In the 1980s, he was living with his first wife, Nancy, in an historic home in a secluded area off of Route 138 in Canton.
That fact is just one of many that Canton historian George T. Comeau uncovered while researching his first book, “Canton, Postcard History Series.”
It was both by chance and by plan that Comeau came to publish the 127-page photo journey through Canton’s history.
The long-time idea to write a book was sparked into motion for Comeau following an encounter on the commuter rail.
An avid Canton historian, Comeau had been working on a number of different book ideas when he sat down on the train beside another local historian, David Allen Lambert.
Lambert, who lives in Stoughton, created a postcard history of his town, which was released earlier this year by Arcadia Publishing.
With a collection of Canton postcards of his own, Comeau, a member of the Canton Historical Commission for the past 27 years, decided he could create an historical tribute for his town, too.
“That same day, I called Arcadia and pitched the idea,” Comeau said.
When the publisher expressed interest, Comeau put together a short version of what he had in mind for the book. The publisher liked the outline and gave Comeau the go-ahead in January.
After a little work with his collection, Comeau realized he needed more images. His first phone call was to a neighbor, Peter Sarra. The long-time Canton resident had a substantial number of postcards and welcomed Comeau to view his collection.
Comeau said the bulk of the postcards used for the book came from Sarra’s collection. Others came from another Canton resident, Charlie Crespi.
“I had access to some of the most incredible and some of the most rare postcards that tell us the history of Canton,” Comeau said.
Even with his vast knowledge of Canton, the 43 year old was surprised to learn that more than 300 postcards of images in and around Canton from the late 1800s through 1960 are in existence. Many locales, like the viaduct and Blue Hills, were used on multiple postcards over the years.
The time period from 1885-1925 is considered “the golden age of postcards,” according to Comeau. During the time, the federal government dropped the postage rate on postcards, which encourage their use.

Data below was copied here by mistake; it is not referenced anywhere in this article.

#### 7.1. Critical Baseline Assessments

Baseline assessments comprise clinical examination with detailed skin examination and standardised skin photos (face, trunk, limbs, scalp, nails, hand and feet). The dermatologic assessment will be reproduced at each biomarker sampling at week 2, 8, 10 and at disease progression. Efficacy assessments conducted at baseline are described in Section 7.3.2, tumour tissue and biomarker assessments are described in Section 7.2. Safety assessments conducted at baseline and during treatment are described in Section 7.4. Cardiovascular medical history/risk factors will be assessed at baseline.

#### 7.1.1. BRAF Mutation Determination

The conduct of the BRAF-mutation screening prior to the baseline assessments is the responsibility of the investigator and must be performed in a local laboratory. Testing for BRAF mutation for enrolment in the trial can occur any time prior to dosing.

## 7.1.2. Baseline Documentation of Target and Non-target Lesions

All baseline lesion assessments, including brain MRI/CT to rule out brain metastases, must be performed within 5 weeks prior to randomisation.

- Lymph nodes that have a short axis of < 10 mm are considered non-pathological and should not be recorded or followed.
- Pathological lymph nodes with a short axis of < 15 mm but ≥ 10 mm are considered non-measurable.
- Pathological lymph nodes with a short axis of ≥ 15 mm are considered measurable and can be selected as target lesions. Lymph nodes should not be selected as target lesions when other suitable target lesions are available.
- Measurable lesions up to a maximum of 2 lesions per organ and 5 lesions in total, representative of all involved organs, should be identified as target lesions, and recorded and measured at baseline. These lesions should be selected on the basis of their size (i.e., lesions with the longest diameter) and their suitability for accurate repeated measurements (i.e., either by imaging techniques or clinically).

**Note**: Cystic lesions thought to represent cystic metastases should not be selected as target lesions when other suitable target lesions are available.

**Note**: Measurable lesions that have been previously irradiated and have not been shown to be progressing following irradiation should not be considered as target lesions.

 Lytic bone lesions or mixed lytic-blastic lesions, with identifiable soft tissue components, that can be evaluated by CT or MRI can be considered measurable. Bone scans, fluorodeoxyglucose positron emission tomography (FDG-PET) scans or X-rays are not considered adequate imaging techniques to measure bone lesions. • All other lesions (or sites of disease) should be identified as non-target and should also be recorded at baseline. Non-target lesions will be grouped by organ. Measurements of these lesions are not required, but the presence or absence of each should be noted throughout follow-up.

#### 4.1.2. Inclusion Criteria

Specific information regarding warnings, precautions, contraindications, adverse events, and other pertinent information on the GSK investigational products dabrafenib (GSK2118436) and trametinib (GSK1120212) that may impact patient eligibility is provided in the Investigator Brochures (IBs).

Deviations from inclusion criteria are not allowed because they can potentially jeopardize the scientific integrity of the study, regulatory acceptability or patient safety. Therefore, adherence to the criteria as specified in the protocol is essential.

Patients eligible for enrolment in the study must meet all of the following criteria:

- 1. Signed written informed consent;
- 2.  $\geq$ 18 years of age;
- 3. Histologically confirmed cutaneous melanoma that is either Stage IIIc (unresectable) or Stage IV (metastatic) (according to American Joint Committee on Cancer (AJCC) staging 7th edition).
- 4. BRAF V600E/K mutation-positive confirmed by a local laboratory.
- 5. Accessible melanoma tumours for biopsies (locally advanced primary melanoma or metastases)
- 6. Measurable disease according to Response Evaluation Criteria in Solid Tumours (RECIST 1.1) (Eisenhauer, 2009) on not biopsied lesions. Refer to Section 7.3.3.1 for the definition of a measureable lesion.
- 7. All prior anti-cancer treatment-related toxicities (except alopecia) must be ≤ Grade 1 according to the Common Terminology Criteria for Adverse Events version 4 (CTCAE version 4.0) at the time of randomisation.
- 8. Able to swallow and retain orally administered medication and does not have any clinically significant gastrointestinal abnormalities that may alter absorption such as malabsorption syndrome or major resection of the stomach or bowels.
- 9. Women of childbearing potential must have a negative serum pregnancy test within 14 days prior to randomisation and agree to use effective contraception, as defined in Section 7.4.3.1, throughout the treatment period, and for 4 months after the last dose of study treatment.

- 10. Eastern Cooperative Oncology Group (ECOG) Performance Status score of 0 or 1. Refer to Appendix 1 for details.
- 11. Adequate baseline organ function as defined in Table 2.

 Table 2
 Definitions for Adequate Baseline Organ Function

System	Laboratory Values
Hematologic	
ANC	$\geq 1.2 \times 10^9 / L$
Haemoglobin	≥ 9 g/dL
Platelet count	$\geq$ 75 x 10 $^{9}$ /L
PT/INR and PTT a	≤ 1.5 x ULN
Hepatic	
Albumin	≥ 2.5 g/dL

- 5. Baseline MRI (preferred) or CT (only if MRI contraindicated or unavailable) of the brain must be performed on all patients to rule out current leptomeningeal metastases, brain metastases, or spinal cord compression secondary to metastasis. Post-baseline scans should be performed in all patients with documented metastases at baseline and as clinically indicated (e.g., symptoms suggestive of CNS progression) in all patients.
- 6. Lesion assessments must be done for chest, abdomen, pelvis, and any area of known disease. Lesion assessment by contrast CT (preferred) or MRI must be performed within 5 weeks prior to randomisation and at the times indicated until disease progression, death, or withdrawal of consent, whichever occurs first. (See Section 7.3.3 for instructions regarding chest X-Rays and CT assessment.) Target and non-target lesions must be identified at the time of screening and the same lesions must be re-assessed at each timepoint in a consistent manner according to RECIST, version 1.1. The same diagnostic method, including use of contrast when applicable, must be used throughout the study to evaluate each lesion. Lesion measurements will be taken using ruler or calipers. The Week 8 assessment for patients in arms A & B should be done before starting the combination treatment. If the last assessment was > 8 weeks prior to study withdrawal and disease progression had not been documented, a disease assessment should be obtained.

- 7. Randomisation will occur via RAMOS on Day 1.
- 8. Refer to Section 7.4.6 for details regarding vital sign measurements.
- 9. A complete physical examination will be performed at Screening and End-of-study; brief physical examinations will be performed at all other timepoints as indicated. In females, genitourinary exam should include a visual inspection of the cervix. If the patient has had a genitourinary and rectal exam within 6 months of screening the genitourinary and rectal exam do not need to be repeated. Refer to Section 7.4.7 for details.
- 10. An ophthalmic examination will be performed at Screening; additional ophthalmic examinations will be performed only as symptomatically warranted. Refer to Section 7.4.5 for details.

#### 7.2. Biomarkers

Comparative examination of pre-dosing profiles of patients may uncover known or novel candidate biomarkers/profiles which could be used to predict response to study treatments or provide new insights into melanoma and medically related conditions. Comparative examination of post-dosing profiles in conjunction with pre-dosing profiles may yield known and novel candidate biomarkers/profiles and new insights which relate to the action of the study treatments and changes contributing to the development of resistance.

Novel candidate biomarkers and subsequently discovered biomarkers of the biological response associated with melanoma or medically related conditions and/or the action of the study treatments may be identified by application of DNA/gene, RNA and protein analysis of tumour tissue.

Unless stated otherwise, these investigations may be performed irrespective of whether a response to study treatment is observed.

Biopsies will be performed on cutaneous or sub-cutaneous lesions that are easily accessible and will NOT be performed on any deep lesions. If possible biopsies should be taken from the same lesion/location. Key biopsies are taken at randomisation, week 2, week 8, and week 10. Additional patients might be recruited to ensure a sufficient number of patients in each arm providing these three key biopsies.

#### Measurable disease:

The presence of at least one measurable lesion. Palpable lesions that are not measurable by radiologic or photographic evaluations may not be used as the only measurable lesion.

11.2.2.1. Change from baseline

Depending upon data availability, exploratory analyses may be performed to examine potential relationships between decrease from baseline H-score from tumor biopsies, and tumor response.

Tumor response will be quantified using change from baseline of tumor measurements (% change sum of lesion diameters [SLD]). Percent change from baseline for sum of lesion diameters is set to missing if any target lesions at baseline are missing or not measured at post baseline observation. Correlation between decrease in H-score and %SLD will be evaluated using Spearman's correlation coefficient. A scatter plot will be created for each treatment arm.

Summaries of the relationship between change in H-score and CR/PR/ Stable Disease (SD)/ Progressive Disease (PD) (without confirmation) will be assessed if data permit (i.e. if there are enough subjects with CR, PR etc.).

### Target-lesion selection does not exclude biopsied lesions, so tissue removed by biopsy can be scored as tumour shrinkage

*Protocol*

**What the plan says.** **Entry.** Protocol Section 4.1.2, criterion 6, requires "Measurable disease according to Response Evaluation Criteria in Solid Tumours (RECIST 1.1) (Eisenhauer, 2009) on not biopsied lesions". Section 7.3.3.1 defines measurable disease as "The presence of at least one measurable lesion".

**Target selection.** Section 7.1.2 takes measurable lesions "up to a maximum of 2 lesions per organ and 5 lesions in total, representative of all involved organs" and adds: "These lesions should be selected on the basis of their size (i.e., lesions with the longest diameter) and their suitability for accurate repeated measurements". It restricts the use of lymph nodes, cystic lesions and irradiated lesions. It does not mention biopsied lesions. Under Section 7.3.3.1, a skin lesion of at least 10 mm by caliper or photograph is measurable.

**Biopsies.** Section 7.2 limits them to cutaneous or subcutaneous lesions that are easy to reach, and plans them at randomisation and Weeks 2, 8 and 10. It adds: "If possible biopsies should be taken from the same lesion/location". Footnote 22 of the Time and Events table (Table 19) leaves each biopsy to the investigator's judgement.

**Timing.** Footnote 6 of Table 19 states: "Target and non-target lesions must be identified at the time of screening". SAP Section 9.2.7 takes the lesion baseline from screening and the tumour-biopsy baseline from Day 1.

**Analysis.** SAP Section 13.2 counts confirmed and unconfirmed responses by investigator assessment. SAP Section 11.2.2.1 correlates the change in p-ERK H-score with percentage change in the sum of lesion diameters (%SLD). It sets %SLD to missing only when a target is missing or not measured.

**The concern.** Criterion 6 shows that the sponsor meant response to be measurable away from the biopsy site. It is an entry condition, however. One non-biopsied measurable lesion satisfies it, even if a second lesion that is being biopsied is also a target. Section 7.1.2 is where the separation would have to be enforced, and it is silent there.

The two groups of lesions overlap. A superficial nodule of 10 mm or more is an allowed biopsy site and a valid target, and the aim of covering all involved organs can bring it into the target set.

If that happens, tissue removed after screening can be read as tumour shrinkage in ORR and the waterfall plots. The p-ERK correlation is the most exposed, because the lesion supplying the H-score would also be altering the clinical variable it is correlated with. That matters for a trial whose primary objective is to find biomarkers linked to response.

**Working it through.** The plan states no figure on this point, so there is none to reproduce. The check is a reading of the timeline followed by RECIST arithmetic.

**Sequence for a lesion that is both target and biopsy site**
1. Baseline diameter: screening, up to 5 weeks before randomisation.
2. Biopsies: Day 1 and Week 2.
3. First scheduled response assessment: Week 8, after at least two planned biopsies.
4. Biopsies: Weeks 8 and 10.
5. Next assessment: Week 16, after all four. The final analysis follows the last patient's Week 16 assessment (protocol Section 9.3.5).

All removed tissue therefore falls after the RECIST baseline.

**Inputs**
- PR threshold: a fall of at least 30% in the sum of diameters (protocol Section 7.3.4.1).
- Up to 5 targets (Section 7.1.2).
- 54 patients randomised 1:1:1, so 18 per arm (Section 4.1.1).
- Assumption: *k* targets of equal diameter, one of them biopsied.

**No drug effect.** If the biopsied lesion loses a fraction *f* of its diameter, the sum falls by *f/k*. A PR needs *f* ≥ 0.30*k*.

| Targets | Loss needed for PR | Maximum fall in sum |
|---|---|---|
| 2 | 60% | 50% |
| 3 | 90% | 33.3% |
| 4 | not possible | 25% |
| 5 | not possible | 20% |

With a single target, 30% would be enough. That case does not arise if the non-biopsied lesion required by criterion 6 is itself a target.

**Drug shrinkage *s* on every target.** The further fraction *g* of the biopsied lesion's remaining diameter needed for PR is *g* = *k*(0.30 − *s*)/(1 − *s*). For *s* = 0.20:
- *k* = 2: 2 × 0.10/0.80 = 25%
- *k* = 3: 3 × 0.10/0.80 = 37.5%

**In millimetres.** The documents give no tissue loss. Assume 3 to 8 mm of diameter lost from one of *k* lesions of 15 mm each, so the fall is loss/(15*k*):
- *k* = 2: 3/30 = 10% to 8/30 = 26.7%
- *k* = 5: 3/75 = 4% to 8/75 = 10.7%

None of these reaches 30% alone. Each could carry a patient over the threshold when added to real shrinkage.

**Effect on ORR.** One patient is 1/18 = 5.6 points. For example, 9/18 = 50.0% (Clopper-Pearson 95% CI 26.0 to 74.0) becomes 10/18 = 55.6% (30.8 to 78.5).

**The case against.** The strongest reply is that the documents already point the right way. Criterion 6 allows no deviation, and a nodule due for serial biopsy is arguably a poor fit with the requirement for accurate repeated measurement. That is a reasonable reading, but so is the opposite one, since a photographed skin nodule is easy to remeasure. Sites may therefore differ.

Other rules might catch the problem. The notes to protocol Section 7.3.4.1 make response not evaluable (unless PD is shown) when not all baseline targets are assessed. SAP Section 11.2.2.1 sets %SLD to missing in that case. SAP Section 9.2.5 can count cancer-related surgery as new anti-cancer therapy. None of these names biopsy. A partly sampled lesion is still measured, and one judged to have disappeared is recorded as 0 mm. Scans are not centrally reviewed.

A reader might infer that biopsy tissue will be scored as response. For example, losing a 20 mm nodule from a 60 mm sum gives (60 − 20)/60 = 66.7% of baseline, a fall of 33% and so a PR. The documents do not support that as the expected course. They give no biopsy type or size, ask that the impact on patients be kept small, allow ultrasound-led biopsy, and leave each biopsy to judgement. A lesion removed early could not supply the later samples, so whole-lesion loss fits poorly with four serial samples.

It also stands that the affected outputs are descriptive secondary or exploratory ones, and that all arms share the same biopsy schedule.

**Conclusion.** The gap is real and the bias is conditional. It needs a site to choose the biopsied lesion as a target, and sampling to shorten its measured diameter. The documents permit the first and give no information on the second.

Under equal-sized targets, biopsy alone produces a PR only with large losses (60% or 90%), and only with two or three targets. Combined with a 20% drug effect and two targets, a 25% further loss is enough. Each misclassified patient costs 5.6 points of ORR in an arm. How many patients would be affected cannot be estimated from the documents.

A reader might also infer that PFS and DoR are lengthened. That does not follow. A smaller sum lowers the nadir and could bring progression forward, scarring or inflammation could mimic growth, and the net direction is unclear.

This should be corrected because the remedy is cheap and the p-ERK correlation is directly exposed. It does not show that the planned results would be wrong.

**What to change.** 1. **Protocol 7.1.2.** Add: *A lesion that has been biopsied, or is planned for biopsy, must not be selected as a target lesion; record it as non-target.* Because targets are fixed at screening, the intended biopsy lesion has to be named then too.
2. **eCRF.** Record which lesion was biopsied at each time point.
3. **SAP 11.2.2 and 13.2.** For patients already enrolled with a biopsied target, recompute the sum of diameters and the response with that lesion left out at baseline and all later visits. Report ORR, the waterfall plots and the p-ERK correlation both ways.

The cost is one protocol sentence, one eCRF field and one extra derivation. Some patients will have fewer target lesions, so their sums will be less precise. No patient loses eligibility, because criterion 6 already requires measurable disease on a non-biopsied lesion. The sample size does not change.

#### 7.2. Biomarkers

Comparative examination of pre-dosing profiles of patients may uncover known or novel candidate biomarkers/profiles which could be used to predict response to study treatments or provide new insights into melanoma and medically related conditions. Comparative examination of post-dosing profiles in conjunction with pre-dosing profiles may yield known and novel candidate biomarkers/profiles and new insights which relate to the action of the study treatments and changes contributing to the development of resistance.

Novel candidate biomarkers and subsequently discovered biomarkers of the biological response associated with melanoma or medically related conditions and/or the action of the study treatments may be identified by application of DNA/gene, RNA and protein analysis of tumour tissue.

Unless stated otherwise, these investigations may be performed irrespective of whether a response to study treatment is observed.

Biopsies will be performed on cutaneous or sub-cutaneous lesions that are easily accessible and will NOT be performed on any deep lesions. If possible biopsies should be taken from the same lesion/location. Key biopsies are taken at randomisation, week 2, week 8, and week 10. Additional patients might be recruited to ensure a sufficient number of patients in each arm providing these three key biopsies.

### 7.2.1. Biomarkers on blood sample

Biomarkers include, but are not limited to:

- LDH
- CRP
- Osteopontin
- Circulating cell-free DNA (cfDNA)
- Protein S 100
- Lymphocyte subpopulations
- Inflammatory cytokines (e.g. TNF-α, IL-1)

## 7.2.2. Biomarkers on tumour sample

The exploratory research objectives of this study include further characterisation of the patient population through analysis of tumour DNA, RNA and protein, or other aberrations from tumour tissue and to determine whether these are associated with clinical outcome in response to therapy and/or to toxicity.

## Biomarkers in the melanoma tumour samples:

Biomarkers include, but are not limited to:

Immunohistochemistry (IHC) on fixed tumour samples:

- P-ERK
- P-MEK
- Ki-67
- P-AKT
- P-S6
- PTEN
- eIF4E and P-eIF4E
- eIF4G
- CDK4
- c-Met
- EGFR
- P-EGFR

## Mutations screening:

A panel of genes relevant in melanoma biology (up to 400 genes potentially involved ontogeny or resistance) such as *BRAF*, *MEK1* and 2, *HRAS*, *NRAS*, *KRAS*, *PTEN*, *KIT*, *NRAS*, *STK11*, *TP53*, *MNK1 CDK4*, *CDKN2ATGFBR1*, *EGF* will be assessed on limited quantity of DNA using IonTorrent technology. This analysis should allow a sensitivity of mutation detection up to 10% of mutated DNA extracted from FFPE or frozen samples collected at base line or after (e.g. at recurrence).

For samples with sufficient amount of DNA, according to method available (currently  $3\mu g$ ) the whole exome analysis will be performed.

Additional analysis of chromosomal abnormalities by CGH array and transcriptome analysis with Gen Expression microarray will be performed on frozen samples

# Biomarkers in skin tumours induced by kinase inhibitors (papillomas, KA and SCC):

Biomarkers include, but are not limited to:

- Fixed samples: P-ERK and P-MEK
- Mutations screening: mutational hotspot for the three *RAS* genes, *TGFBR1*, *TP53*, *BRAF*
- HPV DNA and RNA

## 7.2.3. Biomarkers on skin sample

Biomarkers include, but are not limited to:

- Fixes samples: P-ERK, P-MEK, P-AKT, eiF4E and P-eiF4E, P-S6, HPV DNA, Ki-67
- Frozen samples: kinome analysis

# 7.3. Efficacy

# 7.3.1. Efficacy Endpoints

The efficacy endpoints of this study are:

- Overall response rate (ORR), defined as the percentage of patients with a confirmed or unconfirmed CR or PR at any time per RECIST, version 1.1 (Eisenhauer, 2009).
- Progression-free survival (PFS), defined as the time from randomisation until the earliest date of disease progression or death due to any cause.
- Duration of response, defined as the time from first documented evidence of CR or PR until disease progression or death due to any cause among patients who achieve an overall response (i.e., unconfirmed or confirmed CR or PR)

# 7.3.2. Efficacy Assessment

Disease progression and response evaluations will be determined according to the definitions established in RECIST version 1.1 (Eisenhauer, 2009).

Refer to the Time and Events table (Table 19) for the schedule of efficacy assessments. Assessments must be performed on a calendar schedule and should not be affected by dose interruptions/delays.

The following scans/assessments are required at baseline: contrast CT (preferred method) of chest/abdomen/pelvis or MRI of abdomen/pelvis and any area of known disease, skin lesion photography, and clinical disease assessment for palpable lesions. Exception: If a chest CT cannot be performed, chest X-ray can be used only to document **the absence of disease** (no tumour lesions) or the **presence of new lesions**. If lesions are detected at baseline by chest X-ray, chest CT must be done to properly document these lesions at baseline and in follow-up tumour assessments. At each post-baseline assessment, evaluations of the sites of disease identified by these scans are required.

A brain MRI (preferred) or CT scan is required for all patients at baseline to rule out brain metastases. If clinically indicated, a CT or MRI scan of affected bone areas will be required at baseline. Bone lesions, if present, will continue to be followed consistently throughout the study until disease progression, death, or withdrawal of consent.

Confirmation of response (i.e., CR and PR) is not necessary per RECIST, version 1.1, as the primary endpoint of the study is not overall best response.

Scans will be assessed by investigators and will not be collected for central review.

“They became very accessible as a medium to communicate cheaply,” Comeau said.
In addition to postcards, Comeau used a number of photo images he uncovered from negatives in boxes in the basement of the Canton Historical Society.
The glass plate negatives from the Kanton Kamera Klub proved to be a significant and exciting discovery for Comeau.
The amateur photography group took the images during the years 1880-1915.
Comeau scanned the very fragile negatives in high resolution and was able to depict amazing details. In several cases, he was able to date photos based on minute information he could read in high resolution.
Many of the postcards and images provided very little identifiable information, which ultimately led Comeau on a research journey. He was intrigued that each postcard or image had a story and he became the detective.
Using the Canton Public Library, Canton Historical Society, the Internet and old-fashioned beat-style reporting (i.e. phone calls), Comeau gathered his facts and wrote the 18,000 words that accompany the book’s 200 plus images.
“I think of myself as knowing a lot about Canton, but through every step of this process, I learned more,” Comeau said.
Spending nearly a year studying different landmarks brought him much closer to the town and if possible, even more passionate about Canton’s history. He hopes the book, which will be released Nov. 23, will do the same for readers.
Comeau believes that when people are passionate about their local history, they will be more likely to want to fight to preserve it.
“It is really hard to destroy things that you care about,” Comeau said.
Associate Chief Communications Officer at Suffolk University, Comeau is the Chairman of the Massachusetts Board of Library Commissioners and has served as an appointee of the Governor of Massachusetts since 2004. He is also active as a member of the Canton Historical Society and a Trustee of the Canton Public Library. He founded the Friends of the Little Red House, Inc., a non-profit organization dedicated to preserving the David Tilden House built in 1725.
Comeau will hold a book signing at the Canton Historical Society, 1400 Washington Street, Sunday, Dec. 6, from 2 – 5 p.m. Proceeds from sales of the book at the signing will be donated to the Canton Historical Society and to Friends of the Canton Public Library. “Canton” by George T. Comeau, is also available from the publisher online at www.arcadiapublishing.com or by calling 888-313-2665.